The New York Times reported that one of the country’s most renowned sushi restaurants, Urasawa, in Beverly Hills is facing a lawsuit for unpaid overtime by one of the restaurant’s kitchen workers. http://tinyurl.com/mkh5yjs
It was reported that the kitchen employee, Heriberto Zamora, is suing for back pay because he was working nearly 60 hours a week for $11.50 an hour without overtime pay. What is unusual about this story is that Urasawa is a very exclusive restaurant on Rodeo Drive where a meal for two people can easily top $1,000. A 2009 study by the Labor Center at the University of California, Los Angeles, found that there were an average of $26 million worth of wage violations each week in Los Angeles.
California Labor Commissioner Julie Su issued a citation to Urasawa last month fining the restaurant $55,000 for failing to pay overtime and failing to give breaks to Mr. Zamora and three other employees, as well as minimum wage, overtime and rest break violations.
The employment lawyers at the Tran Law Firm represent California workers whose employers have denied them the overtime and minimum pay they deserve. Since the employee that sued Urasawa earned $11.50 an hour, all hours that he worked over 40 in a week ( beyond 8 hours a day) should have been paid at an overtime rate of $17.25. This overtime pay represents one and a half times his regular rate of pay of $11.50. If he had worked over twelve 12 hours a day the overtime pay would have been $23.00 an hour. This is a good example of how the California overtime statute is different and in many cases more generous than the Federal Fair Labor Standards Act (FLSA).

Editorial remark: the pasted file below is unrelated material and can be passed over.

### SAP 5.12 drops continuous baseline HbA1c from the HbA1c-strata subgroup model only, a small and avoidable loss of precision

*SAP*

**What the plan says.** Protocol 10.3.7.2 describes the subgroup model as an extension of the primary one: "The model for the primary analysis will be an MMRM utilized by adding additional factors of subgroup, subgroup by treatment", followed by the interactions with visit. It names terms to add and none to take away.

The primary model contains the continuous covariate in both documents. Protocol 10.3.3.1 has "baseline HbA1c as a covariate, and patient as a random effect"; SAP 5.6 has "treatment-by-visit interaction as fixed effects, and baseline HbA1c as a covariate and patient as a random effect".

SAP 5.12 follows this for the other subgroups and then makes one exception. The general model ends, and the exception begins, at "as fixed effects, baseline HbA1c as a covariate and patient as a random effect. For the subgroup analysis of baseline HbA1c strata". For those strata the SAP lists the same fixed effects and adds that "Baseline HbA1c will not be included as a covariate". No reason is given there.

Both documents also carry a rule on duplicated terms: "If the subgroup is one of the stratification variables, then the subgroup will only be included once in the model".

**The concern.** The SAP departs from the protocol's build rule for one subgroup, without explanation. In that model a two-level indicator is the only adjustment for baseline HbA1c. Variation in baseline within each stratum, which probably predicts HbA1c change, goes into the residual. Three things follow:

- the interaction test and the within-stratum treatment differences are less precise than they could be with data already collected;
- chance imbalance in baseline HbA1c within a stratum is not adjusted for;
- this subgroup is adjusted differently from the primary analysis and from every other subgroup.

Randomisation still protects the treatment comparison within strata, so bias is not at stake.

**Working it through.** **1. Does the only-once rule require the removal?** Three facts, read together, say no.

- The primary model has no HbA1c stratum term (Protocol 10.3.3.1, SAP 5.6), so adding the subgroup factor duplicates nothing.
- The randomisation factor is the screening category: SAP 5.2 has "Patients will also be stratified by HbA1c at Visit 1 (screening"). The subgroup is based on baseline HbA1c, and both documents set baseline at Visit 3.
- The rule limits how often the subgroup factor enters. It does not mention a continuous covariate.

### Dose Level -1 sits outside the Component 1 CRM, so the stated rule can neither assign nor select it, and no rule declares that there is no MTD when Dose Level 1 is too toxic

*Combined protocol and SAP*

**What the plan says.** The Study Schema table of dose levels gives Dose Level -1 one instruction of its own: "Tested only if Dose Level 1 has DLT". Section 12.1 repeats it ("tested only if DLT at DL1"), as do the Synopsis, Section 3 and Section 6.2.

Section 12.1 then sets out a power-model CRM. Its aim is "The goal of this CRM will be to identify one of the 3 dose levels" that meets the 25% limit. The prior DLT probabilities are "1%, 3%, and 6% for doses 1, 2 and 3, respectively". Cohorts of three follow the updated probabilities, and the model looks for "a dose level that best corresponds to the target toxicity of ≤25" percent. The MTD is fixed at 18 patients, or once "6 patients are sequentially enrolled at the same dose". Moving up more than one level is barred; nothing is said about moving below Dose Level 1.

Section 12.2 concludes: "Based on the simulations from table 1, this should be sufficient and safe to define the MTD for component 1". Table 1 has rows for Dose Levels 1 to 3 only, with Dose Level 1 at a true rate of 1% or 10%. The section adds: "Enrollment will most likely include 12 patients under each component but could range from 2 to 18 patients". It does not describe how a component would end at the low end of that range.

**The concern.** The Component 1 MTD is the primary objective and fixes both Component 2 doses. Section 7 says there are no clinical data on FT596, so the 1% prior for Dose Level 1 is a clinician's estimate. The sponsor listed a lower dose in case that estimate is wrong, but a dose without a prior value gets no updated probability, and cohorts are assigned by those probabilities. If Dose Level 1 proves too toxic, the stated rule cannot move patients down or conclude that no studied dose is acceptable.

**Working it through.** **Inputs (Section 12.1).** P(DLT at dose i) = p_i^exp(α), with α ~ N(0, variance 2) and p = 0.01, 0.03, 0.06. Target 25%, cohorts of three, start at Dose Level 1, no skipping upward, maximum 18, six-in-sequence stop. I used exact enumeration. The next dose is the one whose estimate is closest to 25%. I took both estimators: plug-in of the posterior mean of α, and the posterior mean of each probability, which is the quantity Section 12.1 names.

California Overtime law
Under California overtime law, an employer generally must pay non-exempt employees:
One and a half times their regular rate of pay for all hours worked beyond 40 a week.
One and a half times their regular rate of pay for all hours worked beyond 8 hours a day, up to and including 12 hours.
One and a half times their regular rate of pay for all hours on the seventh consecutive day of work, up to and including 8 hours.
Double times their regular rate of pay for all hours worked in excess of 12 hours a day.
Double times their regular rate of pay for all hours worked in excess of 8 hours a day on the seventh consecutive day of work.
In certain circumstances, long work hours without overtime premium pay may violate the California Minimum wage law. As of January 1, 2008, the California minimum hourly wage is $8.00 an hour. Under California law, this is generally the lowest wage employers are allowed to pay their employees.
Fair Labor Standards Act
Under the Fair Labor Standards Act (FLSA) all non exempt employees covered by the Act must receive overtime pay for hours worked over 40 in a workweek at a rate not less than time and one-half their regular rates of pay. California workers enjoy an advantage in that they can recover unpaid minimum wage and overtime under the state statute or under the FLSA.